so many obsessive-compulsives, in an effort not
so much to relate to, as to appease this distant
god bent on either toying with us or destroying
us. We build, as it were, our own fires and heap
the calves of our vicarious sacrifices upon them,
splash blood upon hot stones, divide animal entrails,
utter endlessly repetitive prayers, and do things
that would be stultifying to mere mortals, but which
we oddly deem to be palatable and pleasing to God
... at least a god who is not a person.
If we were God ... and
we are not!
Suppose, for a moment, that someone prevailed
upon you – a person – for a certain favor. Let us
further suppose that you were favorably disposed
toward this person; in fact, that you loved her
and cared deeply about her well-being. In your wisdom,
and were it in your power, you would not simply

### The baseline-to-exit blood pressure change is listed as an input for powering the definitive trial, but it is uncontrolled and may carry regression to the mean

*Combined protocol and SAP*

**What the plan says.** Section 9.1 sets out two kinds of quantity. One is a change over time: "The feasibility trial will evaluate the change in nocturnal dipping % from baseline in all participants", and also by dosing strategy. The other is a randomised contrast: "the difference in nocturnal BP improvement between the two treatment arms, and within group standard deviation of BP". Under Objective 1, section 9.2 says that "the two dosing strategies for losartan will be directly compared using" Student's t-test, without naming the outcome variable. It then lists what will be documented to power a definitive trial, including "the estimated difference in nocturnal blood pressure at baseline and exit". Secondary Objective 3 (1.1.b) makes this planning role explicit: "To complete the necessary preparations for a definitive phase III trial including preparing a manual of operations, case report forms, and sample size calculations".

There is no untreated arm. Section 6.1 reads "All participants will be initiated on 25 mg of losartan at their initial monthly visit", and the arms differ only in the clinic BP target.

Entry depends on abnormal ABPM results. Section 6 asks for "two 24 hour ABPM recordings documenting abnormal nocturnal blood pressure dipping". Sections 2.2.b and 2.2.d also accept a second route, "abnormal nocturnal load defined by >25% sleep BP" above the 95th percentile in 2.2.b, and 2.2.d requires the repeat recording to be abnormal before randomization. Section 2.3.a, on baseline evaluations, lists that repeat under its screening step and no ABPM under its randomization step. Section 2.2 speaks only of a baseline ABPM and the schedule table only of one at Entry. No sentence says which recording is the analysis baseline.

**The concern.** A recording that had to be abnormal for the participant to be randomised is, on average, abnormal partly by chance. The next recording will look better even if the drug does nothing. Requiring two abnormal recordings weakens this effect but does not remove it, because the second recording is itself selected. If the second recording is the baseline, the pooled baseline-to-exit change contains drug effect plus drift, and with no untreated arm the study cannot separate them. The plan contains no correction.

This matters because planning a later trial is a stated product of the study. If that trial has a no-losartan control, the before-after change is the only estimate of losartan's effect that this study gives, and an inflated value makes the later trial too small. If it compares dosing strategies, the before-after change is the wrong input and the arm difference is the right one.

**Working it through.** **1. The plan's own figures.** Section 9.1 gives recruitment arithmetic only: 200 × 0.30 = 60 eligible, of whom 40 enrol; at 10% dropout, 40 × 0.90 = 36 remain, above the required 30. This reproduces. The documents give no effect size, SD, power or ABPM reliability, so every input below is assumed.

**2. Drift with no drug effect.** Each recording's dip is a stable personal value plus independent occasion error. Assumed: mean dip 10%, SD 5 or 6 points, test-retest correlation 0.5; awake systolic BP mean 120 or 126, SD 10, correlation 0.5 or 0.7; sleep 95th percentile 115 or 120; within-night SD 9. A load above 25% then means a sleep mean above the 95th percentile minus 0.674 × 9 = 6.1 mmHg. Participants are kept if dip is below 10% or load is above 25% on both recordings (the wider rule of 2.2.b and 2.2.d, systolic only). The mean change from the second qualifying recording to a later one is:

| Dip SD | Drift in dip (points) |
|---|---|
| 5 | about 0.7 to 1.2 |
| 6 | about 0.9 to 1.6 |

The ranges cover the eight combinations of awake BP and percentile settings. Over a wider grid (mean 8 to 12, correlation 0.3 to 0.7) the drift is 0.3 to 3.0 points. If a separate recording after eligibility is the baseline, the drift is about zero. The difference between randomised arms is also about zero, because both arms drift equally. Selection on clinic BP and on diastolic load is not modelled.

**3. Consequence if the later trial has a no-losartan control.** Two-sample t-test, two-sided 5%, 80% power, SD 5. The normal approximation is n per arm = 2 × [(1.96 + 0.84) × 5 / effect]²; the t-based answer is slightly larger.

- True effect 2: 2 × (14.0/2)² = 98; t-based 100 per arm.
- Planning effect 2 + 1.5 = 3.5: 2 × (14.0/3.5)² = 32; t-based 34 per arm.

“relent” and accede to her request; you would immediately
and gladly grant it.
Bis dat, cito dat.
He gives twice who gives quickly. While the mechanism
involved in bringing this about may of necessity
preclude its being enacted instantly, it nevertheless
remains that the petitioner is satisfied that the
request was well received and even in the asking
was in the act of being granted. After all, the
“person" upon whom she prevailed, loved her, and
she knew it.
Depending on the nature and the urgency of
the request, she may grow impatient, and even be
moved to ask again — to remind you, as
it were, of its exigency, although all the while
you had never lost sight of it. You understand this,
and assure her that you have not forgotten, and
that, in fact, things were well underway to satisfy
her request. It is, in effect, a reciprocal act
of trust. She trusts that you will help, and you
trust that she acknowledges this; that is to say,
that she acknowledges, recognizes, your goodness,
your love, your willingness, and your ability to
help her and your faithfulness to your word. She
walks away, grateful, and you are happily about